Keith Floyd’s Middle East Adventure

Image result for keith floyd

Hello!  Now, a little while ago, the big man at the BBC told me he’d been on a tour of the Middle East, and he said to me; “Floyd! You simply must visit.  Take your cameraman, Clive, and make a programme about it!”  So I had a quick chat with Clive, and after sharing three bottles of the finest but cheapest whisky I could get hold of, he agreed!

So here we are, in the splendid surroundings of this rather opulent palace, in Saudi Arabia.  Quick pan around, Clive, very good, now back to me.

OK, let’s do some cooking.  After all, that’s what they’re paying me for.  I’m going to make something that is very popular around here, it’s called Saleeg, and it’s a very lovely dish made of chicken and rice, and various spices.  Clive, show them the ingredients, thank you, back on me please.  Now let’s get on with it.  Clive, where’s my wine?

What?

What are you talking about, there’s no wine here?

Scotch?

Brandy?

Vodka?

Bloody hell.  Cut for a moment will you Clive.

——–10 minutes later——-

OK folks, Clive has just informed me that they don’t approve of alcohol here in Saudi Arabia, so we’ve had a change of plan.  And a change of scenery.  We’re now here in this very shabby apartment they’ve put me in, no expense shared.  We’re not making Saleeg now.  Instead, I’m going to show you, when you find yourself in a godforsaken hole with no booze, how to brew your own!  Apparently, this is actually illegal here, and anyone caught making or selling this can face hundreds of lashes, but I’ve not had a drink since the flight, over four hours ago, and I need a top up.

I got this recipe from a dear old friend, who, through a series of unfortunate events, culminating in him being caught by the rozzers, spent a little while studying the culinary arts at Her Majesty’s pleasure.

I’ve sent Clive down to the shops to get me as much fruit as he could carry, four kilograms of sugar, and two large loaves of bread.  Normally, while we wait for things like this, I can stand on a balcony overlooking a town square and tell you a bit about the area.  However, I can’t do that without someone to hold the camera, or wine. Besides, it looks like they’re about to whip someone in the square, which, I’m told, doesn’t make for good television, unless it’s on Throne of Games or whatever it’s called.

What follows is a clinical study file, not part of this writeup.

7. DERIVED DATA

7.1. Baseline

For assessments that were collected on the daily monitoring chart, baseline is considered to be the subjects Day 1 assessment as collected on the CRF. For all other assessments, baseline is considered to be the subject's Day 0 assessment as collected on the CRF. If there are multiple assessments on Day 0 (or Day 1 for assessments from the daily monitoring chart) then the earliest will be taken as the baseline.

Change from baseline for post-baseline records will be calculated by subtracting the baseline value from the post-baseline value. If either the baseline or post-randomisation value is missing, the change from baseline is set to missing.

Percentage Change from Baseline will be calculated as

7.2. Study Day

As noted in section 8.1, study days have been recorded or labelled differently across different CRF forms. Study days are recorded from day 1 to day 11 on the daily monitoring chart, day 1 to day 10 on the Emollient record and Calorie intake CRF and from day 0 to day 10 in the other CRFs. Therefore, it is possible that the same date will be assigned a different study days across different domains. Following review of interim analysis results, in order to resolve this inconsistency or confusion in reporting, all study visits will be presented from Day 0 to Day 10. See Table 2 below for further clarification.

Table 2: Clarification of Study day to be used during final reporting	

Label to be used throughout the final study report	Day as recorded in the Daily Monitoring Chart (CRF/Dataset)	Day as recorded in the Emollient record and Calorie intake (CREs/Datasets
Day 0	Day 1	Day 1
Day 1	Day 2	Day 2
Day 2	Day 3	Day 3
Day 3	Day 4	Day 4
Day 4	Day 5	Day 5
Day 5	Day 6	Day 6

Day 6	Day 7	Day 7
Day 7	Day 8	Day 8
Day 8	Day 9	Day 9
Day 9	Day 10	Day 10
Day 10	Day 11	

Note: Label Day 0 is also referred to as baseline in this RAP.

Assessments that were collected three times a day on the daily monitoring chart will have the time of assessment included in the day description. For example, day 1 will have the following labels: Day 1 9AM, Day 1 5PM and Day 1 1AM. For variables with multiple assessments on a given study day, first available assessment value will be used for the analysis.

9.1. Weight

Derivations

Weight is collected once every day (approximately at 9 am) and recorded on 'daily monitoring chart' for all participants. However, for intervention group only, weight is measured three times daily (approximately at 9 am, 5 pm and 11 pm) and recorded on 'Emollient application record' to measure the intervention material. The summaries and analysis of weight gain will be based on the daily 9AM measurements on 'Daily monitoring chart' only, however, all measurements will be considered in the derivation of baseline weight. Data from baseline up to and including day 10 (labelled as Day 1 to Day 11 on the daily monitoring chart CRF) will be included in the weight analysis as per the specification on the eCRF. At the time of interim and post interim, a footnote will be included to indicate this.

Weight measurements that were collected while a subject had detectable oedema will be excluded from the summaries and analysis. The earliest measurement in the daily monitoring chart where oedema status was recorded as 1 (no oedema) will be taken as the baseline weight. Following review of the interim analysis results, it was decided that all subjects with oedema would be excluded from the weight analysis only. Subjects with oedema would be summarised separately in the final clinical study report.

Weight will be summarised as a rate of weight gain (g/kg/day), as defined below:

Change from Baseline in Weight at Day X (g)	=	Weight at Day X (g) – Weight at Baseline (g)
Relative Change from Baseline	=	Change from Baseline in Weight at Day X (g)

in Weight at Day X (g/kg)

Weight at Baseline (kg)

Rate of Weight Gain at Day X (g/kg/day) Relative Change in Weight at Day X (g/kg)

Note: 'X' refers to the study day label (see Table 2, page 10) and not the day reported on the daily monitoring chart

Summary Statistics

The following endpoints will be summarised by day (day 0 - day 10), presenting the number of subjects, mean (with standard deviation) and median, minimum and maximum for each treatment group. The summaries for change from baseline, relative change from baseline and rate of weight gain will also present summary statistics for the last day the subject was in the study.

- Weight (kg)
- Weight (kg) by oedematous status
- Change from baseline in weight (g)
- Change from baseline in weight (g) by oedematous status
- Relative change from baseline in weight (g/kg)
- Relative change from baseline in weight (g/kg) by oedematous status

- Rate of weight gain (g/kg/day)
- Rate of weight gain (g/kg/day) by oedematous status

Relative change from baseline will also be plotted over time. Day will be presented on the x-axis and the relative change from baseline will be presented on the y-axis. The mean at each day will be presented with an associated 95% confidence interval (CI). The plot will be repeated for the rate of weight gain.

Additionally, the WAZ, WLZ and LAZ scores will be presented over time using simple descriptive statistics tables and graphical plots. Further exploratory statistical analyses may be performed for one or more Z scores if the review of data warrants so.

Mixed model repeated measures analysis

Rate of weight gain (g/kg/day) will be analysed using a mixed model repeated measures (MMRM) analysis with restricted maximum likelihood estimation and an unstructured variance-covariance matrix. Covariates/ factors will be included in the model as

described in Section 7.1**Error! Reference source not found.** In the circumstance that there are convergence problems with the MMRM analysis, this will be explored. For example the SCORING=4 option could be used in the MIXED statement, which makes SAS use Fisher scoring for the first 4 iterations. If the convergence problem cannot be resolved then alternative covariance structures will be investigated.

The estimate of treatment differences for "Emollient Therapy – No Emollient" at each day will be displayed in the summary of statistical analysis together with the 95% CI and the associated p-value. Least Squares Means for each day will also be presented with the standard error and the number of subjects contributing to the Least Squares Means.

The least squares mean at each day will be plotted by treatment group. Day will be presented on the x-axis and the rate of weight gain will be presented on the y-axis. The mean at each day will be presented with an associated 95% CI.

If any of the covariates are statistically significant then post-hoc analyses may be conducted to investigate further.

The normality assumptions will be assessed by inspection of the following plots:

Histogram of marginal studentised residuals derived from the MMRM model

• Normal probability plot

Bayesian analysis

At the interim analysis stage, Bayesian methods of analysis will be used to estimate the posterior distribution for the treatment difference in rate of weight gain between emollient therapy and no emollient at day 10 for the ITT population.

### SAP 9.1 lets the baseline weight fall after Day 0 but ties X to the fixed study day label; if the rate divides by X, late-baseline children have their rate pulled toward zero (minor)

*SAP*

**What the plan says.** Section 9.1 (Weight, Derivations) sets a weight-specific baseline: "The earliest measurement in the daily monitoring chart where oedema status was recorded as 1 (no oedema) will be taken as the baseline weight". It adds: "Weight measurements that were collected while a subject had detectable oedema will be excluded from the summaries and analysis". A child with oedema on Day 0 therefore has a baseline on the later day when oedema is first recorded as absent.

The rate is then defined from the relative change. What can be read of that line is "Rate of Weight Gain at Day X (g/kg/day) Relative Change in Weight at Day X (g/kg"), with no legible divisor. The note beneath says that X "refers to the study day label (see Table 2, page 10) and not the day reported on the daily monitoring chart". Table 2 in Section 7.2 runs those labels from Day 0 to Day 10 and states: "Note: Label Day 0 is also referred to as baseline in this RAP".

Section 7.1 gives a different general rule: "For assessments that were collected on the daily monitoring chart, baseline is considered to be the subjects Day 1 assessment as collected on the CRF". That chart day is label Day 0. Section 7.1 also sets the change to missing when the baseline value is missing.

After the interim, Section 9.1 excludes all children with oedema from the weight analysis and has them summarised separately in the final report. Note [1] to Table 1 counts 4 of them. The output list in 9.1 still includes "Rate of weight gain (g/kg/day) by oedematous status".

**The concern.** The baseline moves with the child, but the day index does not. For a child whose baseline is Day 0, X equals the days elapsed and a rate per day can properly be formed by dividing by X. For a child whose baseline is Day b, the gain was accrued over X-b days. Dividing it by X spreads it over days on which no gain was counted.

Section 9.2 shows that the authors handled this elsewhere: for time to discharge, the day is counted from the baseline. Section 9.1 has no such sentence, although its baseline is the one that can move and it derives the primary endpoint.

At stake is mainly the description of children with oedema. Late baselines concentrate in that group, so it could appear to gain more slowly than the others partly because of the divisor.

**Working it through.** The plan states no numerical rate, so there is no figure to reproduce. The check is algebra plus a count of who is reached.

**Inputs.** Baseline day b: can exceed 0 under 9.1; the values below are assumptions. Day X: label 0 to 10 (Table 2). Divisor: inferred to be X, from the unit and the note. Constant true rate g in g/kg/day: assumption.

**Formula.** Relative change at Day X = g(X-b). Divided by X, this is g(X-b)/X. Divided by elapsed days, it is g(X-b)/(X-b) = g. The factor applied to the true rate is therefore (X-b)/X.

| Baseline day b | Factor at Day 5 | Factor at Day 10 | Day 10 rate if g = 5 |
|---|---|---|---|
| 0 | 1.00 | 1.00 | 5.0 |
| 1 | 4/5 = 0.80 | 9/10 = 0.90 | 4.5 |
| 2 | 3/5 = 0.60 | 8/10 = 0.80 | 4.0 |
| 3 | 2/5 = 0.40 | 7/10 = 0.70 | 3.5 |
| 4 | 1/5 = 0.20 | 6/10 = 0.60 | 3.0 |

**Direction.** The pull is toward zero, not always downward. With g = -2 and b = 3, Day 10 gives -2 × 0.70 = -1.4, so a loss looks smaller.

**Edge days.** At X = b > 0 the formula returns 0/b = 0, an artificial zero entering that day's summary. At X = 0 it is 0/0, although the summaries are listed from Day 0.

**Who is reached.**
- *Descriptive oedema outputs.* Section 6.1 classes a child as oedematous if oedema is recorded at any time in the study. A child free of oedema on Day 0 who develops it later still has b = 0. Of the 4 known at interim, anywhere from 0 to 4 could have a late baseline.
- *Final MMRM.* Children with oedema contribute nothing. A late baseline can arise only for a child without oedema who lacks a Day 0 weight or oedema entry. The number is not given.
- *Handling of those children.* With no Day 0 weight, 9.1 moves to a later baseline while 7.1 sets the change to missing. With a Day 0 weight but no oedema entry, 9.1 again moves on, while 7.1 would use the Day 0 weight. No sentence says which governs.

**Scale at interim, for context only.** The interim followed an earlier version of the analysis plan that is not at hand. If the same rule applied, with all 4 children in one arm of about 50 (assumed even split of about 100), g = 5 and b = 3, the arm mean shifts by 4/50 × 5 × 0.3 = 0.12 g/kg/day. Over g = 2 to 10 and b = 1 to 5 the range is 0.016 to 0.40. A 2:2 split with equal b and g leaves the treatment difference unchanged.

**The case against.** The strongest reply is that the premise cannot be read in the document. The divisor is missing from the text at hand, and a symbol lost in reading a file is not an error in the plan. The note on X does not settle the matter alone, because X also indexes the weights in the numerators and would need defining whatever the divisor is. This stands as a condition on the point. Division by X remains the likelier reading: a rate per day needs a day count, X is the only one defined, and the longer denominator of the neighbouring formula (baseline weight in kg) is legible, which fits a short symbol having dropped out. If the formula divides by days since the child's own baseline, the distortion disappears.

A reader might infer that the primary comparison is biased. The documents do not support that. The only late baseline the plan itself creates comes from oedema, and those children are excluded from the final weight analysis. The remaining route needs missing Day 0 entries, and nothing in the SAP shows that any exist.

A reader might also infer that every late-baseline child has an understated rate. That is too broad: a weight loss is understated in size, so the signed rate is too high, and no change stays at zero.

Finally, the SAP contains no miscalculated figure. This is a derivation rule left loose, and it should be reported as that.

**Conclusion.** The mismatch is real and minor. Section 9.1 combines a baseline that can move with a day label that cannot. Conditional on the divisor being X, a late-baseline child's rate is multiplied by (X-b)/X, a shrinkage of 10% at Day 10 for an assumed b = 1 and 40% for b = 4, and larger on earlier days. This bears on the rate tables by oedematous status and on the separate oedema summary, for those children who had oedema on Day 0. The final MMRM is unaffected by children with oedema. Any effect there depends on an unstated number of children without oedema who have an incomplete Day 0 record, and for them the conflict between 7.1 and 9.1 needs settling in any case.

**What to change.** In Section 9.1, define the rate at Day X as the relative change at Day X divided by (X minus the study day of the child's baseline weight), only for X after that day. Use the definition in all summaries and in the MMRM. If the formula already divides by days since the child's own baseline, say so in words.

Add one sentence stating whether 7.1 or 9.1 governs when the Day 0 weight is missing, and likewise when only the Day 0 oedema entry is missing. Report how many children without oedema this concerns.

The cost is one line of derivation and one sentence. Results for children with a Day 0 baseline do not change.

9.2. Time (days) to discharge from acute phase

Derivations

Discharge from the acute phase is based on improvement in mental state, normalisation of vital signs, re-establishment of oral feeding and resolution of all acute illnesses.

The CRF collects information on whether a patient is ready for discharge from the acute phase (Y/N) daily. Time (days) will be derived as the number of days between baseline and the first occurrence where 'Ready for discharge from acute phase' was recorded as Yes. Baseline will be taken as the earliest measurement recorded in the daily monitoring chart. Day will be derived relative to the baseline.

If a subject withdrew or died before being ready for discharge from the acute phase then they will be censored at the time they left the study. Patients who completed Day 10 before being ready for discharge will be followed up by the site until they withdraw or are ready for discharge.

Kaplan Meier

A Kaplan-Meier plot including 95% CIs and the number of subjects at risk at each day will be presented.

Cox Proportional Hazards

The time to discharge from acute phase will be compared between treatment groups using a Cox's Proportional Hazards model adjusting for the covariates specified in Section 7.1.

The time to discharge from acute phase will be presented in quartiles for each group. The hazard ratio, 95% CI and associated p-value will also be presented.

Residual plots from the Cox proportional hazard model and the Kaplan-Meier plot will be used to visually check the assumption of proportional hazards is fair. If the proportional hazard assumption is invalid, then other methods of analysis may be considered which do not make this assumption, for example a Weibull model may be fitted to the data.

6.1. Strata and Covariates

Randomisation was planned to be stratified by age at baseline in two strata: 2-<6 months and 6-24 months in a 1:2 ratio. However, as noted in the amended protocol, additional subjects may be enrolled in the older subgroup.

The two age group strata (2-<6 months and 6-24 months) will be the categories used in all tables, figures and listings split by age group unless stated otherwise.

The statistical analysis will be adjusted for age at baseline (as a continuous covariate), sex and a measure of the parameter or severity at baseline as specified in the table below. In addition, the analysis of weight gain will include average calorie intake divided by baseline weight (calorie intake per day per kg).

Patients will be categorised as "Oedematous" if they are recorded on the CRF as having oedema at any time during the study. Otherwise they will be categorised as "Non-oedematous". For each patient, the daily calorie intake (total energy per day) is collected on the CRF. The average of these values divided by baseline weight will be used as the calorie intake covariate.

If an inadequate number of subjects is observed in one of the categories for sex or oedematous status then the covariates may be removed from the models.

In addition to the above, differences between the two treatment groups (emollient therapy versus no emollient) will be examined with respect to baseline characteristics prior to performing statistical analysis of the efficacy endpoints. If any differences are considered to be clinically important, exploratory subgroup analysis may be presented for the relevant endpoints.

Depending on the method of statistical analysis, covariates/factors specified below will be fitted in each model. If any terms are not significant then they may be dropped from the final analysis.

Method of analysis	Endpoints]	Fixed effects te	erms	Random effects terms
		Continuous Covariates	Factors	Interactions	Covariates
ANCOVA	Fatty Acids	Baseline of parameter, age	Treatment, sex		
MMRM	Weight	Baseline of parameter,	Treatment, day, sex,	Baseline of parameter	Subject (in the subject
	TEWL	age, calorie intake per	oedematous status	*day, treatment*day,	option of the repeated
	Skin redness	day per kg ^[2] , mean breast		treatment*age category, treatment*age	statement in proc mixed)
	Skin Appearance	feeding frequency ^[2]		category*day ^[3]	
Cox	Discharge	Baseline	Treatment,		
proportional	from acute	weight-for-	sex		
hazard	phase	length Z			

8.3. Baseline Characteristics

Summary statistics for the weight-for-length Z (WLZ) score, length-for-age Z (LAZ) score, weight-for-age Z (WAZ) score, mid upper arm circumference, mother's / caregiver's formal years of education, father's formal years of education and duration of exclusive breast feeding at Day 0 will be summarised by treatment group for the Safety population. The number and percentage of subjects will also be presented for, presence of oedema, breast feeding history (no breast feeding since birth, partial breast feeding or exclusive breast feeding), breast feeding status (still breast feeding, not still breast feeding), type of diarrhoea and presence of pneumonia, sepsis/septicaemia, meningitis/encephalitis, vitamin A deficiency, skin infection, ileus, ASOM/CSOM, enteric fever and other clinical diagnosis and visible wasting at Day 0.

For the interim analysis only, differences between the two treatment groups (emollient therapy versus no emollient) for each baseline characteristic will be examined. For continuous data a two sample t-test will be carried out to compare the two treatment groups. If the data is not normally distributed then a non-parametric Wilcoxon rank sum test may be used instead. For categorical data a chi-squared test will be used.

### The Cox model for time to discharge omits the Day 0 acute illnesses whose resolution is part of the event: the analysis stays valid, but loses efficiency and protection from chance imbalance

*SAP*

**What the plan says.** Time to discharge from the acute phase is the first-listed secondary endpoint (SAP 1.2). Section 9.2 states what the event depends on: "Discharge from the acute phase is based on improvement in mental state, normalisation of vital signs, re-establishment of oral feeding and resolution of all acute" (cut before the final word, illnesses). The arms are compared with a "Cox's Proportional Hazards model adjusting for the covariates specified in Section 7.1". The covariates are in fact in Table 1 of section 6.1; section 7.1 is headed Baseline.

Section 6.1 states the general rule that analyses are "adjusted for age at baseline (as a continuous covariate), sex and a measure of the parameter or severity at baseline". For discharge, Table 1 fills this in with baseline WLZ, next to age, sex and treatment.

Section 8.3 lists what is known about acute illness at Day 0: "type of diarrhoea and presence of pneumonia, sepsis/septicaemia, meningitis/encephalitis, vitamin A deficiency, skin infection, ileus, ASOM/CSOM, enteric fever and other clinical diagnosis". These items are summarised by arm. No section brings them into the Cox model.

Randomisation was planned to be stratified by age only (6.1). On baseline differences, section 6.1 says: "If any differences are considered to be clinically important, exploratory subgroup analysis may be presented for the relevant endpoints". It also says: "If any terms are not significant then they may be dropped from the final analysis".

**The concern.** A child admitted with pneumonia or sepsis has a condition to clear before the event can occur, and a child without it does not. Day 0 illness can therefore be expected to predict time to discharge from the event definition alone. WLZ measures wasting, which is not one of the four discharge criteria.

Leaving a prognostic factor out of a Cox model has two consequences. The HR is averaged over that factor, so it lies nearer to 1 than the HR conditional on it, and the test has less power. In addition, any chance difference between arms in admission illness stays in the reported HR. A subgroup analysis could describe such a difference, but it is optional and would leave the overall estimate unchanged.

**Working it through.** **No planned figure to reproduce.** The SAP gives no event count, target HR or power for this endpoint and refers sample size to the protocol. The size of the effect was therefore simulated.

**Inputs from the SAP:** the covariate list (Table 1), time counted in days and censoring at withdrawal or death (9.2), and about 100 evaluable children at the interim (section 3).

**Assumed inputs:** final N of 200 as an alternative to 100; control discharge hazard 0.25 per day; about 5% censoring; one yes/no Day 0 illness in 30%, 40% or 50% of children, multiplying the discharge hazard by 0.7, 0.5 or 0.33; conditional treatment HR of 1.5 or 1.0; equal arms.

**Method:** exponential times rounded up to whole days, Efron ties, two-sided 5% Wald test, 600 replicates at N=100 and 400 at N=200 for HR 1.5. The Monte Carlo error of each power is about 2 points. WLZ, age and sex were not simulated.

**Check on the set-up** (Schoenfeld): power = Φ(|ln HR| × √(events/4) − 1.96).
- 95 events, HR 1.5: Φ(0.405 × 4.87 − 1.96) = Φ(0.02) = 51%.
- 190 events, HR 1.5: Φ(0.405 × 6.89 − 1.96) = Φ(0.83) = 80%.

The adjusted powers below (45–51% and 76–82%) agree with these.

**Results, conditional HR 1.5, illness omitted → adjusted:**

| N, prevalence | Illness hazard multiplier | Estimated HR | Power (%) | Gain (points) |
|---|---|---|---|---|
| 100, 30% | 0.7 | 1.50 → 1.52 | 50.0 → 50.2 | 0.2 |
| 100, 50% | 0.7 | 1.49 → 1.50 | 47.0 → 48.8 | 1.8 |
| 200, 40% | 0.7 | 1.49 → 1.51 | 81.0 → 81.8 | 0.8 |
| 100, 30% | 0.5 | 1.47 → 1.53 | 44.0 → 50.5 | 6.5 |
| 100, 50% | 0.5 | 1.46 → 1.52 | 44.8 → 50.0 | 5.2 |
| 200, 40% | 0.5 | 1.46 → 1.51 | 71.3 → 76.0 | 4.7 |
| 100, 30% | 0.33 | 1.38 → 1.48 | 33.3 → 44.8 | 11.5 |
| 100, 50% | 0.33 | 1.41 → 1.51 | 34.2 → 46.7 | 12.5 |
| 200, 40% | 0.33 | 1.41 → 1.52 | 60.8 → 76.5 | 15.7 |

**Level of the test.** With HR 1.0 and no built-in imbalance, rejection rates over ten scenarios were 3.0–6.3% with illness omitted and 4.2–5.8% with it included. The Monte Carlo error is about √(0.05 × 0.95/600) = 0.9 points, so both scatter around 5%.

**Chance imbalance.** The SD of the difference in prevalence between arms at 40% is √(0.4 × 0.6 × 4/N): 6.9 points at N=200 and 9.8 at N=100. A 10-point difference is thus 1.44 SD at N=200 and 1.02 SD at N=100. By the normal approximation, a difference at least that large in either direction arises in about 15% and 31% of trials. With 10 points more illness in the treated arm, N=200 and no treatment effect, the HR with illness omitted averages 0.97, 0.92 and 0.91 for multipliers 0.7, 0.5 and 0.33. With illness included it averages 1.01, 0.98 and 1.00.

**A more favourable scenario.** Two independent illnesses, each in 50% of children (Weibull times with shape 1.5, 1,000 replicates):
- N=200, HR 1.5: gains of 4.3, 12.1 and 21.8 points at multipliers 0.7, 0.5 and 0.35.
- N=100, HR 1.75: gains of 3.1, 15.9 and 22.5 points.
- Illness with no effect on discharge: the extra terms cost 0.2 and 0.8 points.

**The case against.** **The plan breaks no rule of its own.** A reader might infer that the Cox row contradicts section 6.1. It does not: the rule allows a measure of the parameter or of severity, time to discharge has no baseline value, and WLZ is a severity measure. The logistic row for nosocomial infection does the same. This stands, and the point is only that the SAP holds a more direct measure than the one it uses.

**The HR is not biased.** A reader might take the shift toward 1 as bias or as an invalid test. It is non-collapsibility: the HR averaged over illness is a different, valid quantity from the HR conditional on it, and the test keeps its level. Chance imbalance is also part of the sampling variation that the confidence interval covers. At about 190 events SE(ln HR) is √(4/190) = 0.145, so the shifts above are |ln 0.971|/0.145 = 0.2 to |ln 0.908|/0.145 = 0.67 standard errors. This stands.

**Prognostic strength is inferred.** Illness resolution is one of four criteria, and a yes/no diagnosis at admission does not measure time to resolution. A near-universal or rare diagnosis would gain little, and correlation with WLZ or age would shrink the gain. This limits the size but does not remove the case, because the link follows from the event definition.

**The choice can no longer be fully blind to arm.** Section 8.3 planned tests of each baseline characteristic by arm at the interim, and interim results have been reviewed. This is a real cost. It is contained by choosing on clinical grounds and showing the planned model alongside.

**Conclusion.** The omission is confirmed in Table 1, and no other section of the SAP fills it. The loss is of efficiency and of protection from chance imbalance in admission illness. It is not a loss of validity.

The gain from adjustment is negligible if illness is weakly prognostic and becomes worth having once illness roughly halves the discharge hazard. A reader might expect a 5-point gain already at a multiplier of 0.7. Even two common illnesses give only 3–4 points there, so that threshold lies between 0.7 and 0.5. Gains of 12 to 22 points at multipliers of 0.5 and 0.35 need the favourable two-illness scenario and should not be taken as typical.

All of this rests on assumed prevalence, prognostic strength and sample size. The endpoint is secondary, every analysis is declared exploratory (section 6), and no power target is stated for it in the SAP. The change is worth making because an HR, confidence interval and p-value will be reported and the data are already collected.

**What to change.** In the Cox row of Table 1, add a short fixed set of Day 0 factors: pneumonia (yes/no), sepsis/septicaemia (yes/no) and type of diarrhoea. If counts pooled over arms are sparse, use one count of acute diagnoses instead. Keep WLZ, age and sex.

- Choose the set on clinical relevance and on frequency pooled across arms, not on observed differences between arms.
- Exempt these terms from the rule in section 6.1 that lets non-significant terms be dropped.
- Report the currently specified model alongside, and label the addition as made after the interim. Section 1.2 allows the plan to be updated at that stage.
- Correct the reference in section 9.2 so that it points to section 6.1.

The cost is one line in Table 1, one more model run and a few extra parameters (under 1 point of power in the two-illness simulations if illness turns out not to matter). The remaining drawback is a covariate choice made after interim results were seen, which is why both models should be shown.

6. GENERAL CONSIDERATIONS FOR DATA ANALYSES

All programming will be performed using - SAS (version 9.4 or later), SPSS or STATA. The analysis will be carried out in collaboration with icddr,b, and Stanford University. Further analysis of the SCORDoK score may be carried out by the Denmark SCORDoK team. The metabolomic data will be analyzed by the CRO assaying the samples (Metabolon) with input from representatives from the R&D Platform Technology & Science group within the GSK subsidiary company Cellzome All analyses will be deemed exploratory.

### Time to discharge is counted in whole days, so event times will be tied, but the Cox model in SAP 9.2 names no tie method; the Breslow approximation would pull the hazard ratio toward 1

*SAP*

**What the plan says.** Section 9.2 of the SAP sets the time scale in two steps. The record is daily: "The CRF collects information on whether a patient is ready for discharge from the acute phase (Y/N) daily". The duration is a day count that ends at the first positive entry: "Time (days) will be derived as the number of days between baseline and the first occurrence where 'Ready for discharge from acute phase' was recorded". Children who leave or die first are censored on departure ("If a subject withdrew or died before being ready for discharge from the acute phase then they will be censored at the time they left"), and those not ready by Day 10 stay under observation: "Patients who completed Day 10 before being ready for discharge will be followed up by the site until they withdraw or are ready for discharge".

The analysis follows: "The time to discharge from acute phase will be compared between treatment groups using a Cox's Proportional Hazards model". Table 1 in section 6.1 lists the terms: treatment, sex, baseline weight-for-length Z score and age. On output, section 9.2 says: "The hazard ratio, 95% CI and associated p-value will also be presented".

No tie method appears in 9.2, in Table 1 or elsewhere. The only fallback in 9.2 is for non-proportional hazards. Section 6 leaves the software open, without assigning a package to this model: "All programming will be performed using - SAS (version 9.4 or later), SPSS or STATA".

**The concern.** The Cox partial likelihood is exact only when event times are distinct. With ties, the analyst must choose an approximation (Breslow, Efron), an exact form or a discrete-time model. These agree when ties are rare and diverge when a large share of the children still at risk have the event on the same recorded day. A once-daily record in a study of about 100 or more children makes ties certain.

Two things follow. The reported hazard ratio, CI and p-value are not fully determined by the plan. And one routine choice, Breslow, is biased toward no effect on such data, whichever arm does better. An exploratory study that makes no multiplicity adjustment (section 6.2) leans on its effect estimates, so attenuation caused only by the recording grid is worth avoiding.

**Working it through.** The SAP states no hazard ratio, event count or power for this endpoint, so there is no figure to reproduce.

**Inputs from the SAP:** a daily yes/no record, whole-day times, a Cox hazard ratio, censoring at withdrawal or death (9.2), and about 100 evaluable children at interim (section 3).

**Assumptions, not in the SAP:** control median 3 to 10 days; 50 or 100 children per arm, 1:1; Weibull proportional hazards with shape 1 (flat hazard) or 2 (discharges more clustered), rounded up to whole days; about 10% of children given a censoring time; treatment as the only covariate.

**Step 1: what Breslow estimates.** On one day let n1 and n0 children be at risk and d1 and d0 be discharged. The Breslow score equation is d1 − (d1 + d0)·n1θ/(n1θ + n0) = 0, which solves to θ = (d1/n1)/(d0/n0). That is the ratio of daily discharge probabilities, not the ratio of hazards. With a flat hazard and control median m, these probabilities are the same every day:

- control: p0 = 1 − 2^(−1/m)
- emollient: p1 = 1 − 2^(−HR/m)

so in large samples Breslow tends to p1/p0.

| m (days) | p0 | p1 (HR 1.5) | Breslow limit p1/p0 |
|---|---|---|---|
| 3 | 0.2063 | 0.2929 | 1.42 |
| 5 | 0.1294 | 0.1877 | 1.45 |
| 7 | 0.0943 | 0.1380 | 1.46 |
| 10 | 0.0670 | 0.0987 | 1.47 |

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Clive’s back!  I’ve been out in the back yard, and found this old oil drum.  I’ve given it a quick rinse.  No need to be too thorough, the fumes inside will only speed up the brewing process, probably.  Now, chuck all your fruit in there and we need to mash it up a bit.  As I can’t find any suitable kitchen utensils for this job, there’s only one thing for it.  Clive, take your shoes and socks off, there’s a good chap.  I’ll hold the camera for you.  There you go viewers, have a look at him.  See the joy on his face?  Go on Clive, jump in.  Here’s your camera back.  Film your feet, very nice, now back to me.

While Clive mashes up the fruit for me, I’m pouring in the sugar and ripping up the bread into chunks.  The yeast in the bread will help the fermentation of the fruit and turn the sugar into alcohol.  Good stuff.  Chuck it all into the barrel and add some water.  Not too much, we don’t want to dilute it.  Very good, OK Clive, you can get out now.

No you can’t go and wash your feet, we’re making a television programme.

Now, normally, we’d leave this to brew for at least a week, but we haven’t got time for that nonsense.  So I’m going to add some white spirit and paraffin to hurry things along a bit.  We’ll place the barrel onto the balcony, in direct sunlight, because we need to keep it warm during the brewing process.  This should be ready to go in around 3 days.

——10 minutes later——

Right, couldn’t wait.  Going to try it now.  Just get this cup in there and scoop up some of that lovely mixture.  Normally, you’d strain this through a muslin cloth, but I’ve just got one of Clive’s socks from earlier.  Look at that!  Clive, get a shot of the colour of that.  A kind of dusky orange.

No Clive, it’s not brown.

OK, back on me please.  I’m going to have a little taste of this.

Fffffffffff.  Aaaaaaaaaaaah.   Shhhhhhhhhhhhh.  Wooooo.

That’s quite nice.  I can taste the orange, the melon and the apple.  The paraffin is there in the background, but it’s tolerable.   Do you want some, Clive?

What do you mean, “no!?”

You arse.

Oh well, all the more for me.  Quick slurp.  Chin chin, viewers.

Come on, Clive, let’s close with a shot of me on the balcony, gazing romantically at the scenery.   Don’t worry about the execution down there, they can edit that out.

 

 

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